Where Will The Customer Experience Really Be Five Years From Now?
As customers we can all see how brands are serving us at present. Phone calls and emails remain the most popular way to access a customer service helpline, but almost every brand is now engaging with customers on social channels, review platforms, and chat. But where is customer service heading to in future? Will it be the availability of new technologies that drives most of the change or a change in customer behavior?
I’m not a fan of most futurist predictions. In many of these future-gazing predictions the author merely looks at all the emerging technologies and suggests which will be important five years from now. I think that whenever you are trying to consider what might be important in your business in ten years, it’s important to look back ten years to see what has changed.
In the customer experience (CX) environment more has changed in the past ten years than in the entire lifetime of CX as a business practice. A decade ago brands defined how and when customers could get in touch with a customer service telephone number and email address. There were no other channels; if you didn’t want to call then you could send an email – that was all.
The smartphone, particularly the Apple iPhone, changed how customers accessed the Internet. Mobile Internet was available earlier, but it wasn’t very good and, until the concept of the app store came along, you couldn’t change the software on your phone. Then with the explosion in popularity of social networks every customer became a publisher. 2008 was an important year because that was really when social networking went mainstream.
So the CX environment a decade ago was unrecognizable compared to what we face today. Will we see such dramatic changes in the next decade? It seems unlikely, because the introduction of the mobile Internet was revolutionary, but I was drawn to these ideas published by Mikhail Naumov specifically because they are thoughtful, nuanced, and not just suggesting that the future is more of the same – only faster.
- Automation in the contact center will help agents to focus on the customer, not the monotonous processes or tasks they need to complete.
- Agents are focused on empathy; empathy and giving time to customers will be more important and easier to achieve. Customers are engaging with brands and building relationships and this requires interactions – easier if agents are able to focus more time on the customer and less on process.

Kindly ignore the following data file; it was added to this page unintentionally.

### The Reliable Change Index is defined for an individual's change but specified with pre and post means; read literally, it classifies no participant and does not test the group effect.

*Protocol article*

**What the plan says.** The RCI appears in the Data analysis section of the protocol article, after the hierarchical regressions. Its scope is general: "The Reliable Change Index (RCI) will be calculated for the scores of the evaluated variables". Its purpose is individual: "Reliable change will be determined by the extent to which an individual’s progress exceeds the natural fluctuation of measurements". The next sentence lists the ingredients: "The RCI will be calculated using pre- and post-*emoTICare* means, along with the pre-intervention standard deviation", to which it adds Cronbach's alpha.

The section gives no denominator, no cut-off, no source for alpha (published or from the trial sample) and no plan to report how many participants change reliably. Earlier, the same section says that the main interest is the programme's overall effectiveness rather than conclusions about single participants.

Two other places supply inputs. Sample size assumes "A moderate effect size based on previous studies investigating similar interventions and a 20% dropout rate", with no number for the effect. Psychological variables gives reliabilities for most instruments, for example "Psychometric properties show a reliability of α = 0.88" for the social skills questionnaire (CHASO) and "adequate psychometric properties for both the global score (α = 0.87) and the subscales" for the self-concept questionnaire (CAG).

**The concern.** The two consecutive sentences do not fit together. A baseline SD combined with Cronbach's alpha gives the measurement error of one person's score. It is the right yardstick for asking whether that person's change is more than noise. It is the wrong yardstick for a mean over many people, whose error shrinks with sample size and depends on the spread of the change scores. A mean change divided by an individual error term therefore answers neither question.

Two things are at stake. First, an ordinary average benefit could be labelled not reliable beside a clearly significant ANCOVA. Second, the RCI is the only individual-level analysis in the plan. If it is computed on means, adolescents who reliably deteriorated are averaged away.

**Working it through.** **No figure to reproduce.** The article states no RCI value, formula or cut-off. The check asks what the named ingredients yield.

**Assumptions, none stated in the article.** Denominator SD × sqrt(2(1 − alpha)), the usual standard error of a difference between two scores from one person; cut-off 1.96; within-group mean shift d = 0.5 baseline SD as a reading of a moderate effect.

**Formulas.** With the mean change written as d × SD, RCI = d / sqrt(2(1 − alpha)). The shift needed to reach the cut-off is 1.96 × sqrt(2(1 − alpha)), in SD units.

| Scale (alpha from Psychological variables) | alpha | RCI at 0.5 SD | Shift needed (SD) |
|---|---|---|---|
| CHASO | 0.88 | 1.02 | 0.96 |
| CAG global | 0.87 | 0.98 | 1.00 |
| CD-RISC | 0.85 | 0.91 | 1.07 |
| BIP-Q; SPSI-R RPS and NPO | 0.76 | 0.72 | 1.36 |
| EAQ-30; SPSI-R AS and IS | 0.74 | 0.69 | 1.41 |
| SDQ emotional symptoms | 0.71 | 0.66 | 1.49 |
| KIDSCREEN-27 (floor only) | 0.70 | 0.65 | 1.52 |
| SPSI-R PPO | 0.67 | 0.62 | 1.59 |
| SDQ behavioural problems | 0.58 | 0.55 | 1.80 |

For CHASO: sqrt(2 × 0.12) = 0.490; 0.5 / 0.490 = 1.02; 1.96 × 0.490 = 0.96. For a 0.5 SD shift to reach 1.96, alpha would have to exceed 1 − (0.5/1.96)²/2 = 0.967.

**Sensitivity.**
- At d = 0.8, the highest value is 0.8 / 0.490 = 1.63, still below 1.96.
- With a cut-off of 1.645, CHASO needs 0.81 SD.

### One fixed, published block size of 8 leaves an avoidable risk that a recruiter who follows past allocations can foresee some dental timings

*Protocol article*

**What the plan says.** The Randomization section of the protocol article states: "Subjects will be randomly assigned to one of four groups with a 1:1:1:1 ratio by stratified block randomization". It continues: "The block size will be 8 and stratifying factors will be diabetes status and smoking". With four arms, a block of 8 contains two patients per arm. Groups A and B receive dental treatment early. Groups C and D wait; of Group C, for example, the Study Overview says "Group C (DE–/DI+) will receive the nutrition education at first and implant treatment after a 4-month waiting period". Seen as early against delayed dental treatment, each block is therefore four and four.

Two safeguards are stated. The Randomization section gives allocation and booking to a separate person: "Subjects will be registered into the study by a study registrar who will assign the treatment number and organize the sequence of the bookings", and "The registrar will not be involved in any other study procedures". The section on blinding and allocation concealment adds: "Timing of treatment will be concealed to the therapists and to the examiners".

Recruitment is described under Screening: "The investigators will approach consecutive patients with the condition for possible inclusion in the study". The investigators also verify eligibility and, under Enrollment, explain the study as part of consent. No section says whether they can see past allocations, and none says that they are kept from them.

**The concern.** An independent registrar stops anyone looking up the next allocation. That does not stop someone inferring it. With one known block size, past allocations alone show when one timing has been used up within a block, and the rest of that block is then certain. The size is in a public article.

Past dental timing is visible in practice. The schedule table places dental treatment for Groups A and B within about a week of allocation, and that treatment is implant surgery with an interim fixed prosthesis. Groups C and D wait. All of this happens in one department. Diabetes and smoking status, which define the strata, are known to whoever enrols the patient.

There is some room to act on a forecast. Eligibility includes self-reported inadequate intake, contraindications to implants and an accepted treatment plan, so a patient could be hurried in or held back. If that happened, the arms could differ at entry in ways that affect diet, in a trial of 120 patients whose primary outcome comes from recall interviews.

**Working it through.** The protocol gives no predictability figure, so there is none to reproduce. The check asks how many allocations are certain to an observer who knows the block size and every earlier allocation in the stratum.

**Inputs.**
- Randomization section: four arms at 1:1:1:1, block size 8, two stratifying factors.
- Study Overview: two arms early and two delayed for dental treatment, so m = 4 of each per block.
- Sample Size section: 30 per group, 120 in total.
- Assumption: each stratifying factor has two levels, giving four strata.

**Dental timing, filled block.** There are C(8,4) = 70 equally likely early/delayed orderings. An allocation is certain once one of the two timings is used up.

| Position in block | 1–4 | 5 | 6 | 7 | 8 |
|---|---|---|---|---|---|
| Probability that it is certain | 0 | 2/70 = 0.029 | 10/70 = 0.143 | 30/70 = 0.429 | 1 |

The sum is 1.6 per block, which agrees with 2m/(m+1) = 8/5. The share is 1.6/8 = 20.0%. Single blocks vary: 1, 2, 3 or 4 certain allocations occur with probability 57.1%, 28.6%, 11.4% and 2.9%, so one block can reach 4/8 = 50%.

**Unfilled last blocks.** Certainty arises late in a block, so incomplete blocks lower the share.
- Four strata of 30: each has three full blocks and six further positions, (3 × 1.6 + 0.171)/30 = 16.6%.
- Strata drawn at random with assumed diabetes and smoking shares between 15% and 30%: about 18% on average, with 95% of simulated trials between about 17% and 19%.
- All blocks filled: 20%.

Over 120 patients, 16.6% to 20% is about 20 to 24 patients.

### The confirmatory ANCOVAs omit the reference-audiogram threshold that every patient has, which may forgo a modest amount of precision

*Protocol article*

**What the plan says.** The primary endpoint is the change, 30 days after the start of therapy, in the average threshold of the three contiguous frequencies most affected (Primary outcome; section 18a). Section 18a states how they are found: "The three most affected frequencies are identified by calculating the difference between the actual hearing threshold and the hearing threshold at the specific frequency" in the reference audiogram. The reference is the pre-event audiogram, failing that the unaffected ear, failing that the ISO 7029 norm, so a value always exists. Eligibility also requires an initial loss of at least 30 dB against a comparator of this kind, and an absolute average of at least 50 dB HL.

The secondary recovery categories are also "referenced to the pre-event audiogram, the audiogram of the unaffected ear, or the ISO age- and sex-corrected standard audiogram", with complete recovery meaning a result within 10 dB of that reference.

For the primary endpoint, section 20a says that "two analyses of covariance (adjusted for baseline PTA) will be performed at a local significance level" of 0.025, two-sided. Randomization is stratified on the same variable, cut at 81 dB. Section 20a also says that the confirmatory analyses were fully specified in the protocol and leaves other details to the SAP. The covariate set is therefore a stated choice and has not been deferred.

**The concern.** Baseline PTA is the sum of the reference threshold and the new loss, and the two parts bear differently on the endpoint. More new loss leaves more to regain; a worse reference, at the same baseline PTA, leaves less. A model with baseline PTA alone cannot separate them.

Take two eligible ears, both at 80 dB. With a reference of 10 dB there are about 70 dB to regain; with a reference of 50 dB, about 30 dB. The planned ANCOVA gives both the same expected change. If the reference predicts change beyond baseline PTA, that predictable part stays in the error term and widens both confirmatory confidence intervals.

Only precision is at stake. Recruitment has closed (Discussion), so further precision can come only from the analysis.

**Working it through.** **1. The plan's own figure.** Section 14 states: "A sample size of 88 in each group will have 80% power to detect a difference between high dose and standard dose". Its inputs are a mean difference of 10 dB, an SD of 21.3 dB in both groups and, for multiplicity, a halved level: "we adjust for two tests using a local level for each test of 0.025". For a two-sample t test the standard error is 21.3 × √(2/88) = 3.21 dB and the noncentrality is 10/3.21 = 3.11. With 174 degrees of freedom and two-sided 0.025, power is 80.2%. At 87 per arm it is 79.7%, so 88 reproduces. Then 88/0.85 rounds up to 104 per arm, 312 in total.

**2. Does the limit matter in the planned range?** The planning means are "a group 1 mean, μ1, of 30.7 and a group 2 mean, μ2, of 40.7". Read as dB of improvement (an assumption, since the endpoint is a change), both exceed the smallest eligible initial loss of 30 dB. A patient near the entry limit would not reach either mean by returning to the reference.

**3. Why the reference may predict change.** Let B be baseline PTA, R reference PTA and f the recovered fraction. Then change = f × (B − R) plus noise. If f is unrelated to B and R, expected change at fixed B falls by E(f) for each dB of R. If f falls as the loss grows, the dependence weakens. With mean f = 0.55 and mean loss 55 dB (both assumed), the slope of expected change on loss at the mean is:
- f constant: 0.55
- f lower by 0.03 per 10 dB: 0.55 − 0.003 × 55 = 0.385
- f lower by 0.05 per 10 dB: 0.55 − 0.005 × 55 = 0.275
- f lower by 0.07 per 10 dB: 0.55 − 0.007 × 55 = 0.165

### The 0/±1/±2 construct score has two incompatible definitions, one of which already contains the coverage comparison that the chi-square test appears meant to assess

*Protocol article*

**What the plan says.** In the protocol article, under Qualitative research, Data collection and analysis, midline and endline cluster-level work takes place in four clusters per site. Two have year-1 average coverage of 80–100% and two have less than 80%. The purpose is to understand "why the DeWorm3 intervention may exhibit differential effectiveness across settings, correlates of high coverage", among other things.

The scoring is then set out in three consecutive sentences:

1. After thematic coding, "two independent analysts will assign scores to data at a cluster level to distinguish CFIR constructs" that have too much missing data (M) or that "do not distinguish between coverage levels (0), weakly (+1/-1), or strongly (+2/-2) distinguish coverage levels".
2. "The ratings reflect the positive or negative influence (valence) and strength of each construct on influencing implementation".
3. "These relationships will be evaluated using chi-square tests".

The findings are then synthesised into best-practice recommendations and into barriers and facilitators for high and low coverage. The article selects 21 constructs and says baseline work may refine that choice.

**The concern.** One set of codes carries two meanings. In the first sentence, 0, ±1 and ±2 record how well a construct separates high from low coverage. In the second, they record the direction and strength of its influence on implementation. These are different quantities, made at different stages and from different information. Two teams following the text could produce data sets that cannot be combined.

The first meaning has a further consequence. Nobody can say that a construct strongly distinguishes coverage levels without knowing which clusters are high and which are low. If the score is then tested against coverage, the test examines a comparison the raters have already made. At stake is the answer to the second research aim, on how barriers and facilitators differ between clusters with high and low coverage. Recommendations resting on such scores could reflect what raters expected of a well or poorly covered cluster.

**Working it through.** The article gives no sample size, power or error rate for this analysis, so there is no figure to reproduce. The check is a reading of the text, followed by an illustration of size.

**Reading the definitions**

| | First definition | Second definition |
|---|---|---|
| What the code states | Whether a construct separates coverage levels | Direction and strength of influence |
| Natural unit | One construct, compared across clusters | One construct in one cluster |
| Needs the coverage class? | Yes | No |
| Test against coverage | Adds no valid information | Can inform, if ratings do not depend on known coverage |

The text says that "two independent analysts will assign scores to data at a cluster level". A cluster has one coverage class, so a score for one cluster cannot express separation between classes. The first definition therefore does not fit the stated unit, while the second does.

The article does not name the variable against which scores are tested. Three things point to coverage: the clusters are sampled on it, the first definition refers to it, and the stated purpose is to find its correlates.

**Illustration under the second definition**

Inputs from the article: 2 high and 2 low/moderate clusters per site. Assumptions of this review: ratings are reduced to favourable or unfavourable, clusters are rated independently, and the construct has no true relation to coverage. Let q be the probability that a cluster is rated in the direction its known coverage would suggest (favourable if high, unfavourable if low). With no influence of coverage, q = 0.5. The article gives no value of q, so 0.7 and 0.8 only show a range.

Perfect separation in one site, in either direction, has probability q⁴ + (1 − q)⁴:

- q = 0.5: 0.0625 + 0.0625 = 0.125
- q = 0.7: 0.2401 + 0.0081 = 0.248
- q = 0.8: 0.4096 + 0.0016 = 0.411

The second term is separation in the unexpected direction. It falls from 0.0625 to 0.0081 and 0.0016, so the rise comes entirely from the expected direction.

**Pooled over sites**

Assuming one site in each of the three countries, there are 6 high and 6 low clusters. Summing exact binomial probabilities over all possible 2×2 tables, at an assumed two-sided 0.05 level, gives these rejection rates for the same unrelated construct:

- No barriers to complaints; it’s already easy for customers to complain. Often they don’t use any formal channels at all, they just use a social network, but it will get easier and informal complaints may form formal complaints, as networks like Tripadvisor get smarter about tapping into online debates.
- Outsourced customer representatives; it’s likely that intermediaries will evolve so customers just pass their problem to a service provider who then fixes the issue. This means it will be far more common for the customer to not really be a customer at all.
- AI as table stakes; customers have an increasing expectation that if they contact a brand then you will have all the answers. Tools like machine learning and AI are going to be the most basic ammunition in this fight.
It is important to notice how Mikhail’s ideas are talking about enhancing what we see as normal in customer service today. Many of these technologies, such as AI, will be used to support and enhance the service that people offer. I read a report in The Economist two years ago that suggested that AI was about to cause the imminent death of the contact center. How does that prediction look just two years later?
When considering the future of this industry we need to really balance the changing expectation of customers with technological possibilities. I believe that Mikhail’s suggestions about enhancing what already works well describe the most likely future vision for CX, but maybe I’ll change my mind again when I read this in five years.
Photo by Toshiyuki Imai licensed under Creative Commons.